Source:  David Harding, “Mafia’s dumping of toxic waste blamed for high cancer rates in Italy,” New York Daily News, November 3, 2013.

A report by the Italian farming lobby states that the mafia in Italy controls $19.2 Billion worth of farming activity in the country. The value of farming for the Mafia increased by 12 percent from 2011.

Nearly 25 percent of all Mafia properties seized by police was farmland, according to the report.

15 percent of all farming activity in Italy was linked in some way to organized crime.

The Mafia is also involved in stealing farm animals and farm equipment and resells them on the black market.

(What is racketeering? What is extortion? See examples here.)

Source:  Tom Kington, “Italy: Mafia escapes to the country,” Scotsman, October 29, 2013.

Between 1992 and 2010, there have been a total of 3,374 killings committed by the four main mafia syndicates in Italy. The groups are Cosa Nostra, ‘Ndragheta, Camorra, and the Sacra Corona Unita (United Holy Crown, or SCU).

The table below listing the number of killings from 2000 to 2010.

Year Cosa Nostra ‘Ndrangheta Camorra SCU Total
2000 17 45 86 26 174
2001 31 39 68 25 163
2002 18 30 54 23 125
2003 13 33 77 37 160
2004 17 45 122 19 203
2005 18 42 72 7 139
2006 14 23 77 8 122
2007 12 16 85 4 117
2008 12 22 59 9 102
2009 19 11 49 7 86
2010 10 24 18  15 67

Source:  Small Arms Survey, “Small Arms Survey 2013: Everyday Dangers,” Chapter 4: Guns in the Family; Mafia Violence in Italy, page 83.

(More information about mafia killings and organized crime.)

As of 2013, the Federal Bureau of Investigations (FBI) estimated that the five crime families in New York City has roughly 700 full-time members and up to 7,000 associates.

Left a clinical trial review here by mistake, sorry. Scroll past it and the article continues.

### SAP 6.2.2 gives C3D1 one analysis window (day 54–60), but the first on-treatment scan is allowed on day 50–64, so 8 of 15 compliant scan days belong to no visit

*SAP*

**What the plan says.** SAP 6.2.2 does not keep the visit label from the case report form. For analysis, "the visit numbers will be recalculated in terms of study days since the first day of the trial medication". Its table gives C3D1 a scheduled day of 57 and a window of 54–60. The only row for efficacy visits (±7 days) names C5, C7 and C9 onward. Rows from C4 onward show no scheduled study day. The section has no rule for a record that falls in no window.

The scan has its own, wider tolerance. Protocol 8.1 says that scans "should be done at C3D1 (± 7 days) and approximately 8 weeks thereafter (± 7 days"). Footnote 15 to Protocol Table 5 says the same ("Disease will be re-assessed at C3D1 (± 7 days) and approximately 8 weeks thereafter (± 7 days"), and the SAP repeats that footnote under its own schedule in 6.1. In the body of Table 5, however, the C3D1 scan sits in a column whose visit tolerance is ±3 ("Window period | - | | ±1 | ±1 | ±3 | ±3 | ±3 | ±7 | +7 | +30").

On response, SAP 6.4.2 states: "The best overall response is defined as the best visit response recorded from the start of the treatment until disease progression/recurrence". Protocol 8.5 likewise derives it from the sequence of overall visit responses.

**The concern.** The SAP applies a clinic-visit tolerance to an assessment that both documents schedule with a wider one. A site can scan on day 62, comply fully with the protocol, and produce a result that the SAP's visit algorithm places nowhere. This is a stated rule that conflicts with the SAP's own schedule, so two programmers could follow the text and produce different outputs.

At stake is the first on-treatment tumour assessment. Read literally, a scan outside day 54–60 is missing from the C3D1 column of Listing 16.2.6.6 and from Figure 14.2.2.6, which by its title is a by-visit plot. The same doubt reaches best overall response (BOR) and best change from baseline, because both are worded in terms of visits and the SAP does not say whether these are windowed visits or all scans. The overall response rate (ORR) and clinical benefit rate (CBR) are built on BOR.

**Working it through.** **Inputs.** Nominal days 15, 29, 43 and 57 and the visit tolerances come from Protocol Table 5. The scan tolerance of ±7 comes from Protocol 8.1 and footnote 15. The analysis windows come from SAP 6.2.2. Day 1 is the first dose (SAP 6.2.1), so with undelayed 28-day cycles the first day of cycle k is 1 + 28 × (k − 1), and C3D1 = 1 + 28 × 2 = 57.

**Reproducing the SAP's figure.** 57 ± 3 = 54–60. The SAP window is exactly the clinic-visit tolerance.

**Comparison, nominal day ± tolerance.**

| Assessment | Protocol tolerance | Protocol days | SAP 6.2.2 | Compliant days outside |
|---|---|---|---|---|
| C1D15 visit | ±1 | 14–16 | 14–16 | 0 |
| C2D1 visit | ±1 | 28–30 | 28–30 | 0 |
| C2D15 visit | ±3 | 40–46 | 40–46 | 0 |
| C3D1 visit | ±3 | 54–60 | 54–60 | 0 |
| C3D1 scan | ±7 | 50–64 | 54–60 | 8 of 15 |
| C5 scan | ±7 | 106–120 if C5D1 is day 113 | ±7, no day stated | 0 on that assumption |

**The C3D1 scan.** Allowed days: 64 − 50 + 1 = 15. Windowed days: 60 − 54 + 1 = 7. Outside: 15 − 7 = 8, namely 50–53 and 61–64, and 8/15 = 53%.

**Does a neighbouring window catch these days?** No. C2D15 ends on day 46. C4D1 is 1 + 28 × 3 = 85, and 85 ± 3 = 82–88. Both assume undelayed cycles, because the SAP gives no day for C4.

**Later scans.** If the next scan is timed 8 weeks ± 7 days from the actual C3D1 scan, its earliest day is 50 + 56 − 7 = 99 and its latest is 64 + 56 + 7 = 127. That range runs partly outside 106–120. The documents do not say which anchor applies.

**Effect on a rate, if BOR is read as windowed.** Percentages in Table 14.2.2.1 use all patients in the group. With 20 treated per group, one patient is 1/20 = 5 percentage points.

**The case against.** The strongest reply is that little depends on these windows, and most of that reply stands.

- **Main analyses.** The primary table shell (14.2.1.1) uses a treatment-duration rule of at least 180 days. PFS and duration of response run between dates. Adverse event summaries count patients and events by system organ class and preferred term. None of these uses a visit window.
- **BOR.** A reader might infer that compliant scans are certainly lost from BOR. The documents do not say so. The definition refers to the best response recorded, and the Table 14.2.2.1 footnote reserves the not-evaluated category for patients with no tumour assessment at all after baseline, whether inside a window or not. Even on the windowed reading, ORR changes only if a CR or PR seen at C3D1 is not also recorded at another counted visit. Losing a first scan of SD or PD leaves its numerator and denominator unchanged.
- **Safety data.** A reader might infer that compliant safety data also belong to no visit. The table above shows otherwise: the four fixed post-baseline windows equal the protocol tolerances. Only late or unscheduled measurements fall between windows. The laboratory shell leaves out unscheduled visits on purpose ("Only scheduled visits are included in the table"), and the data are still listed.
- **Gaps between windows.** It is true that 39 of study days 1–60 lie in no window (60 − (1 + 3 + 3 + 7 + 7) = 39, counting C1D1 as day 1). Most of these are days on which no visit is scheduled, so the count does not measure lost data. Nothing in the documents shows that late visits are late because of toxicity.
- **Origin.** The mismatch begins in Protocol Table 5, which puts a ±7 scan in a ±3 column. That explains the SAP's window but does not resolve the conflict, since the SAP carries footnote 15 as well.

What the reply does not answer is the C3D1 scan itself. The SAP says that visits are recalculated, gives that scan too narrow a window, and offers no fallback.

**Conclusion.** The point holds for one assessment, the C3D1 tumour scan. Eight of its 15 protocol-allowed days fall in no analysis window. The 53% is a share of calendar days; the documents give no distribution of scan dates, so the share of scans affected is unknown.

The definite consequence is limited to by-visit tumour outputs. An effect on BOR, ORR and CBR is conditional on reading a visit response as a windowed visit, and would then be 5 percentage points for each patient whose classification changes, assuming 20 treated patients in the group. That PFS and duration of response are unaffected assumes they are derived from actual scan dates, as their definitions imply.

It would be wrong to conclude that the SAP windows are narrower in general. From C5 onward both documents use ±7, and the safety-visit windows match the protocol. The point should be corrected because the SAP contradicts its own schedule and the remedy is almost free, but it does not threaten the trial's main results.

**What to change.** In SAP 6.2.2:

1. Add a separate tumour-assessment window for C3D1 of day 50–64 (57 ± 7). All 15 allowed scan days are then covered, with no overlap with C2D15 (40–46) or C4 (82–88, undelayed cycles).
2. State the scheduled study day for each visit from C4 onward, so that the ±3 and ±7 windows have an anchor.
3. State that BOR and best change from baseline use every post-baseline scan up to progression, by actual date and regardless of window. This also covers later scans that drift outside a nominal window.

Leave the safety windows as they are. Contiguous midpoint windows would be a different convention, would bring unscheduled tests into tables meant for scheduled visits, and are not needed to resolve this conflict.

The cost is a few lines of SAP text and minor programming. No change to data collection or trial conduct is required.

The NYC office of the FBI had roughly 36 agents who were assigned to investigating organized crime activities.

The five families of the Mafia in New York City are the Bonannos, the Colombos, the Gambinos, the Genovesse and the Lucheses.

Source:  William K. Rashbaum, “F.B.I. Will Fight the Mafia With Fewer Investigators,” New York Times, June 28, 2013.

United States Security Threats and Crimes.

Italian mafia organization ‘Ndrangheta is believed to control up to 80 percent of Europe’s cocaine imports.

Source:  Tristan Dessert, “In the footsteps of the ‘Ndrangheta, the most powerful branch of Italian mafia,” Franc 24, May17, 2013.

The following is the estimated revenue of Mafia syndicates in Italy based upon data from the Interior Ministry and other crime statistics.

Camorra: $5 Billion (€3.75 Billion)

‘Ndrangheta: $4.6 Billion (€3.5 Billion)

Cosa Nostra: $2.5 (€1.9 Billion)

In terms of size and market reach, the Camorra and ‘Ndrangheta together account for 70 percent of all racketeering by organized crime groups in the country.

Source:  “Italy wants cross border action to tackle the mafia,” euronews, February 15, 2013.

FIFA, (The International Federation of Association Football) estimates that organized crime syndicates make up to $15 Billion a year by fixing football (American Soccer) matches.

One single match fixing scandal in Italy is estimated to have made the Camorra and Mafia syndicates $2.6 Billion in earnings.

(More earnings from under the table jobs and crime.)

Gambling investigations in Italy found that it costs up to $516,0000 to fix a football match in the top Italian league. In Croatia, a match could be fixed for $25,600.

(More match fixing statistics.)

Source:  Associated Press, “Soccer faces epic fight against match-fixing,” Google News, February 12, 2013.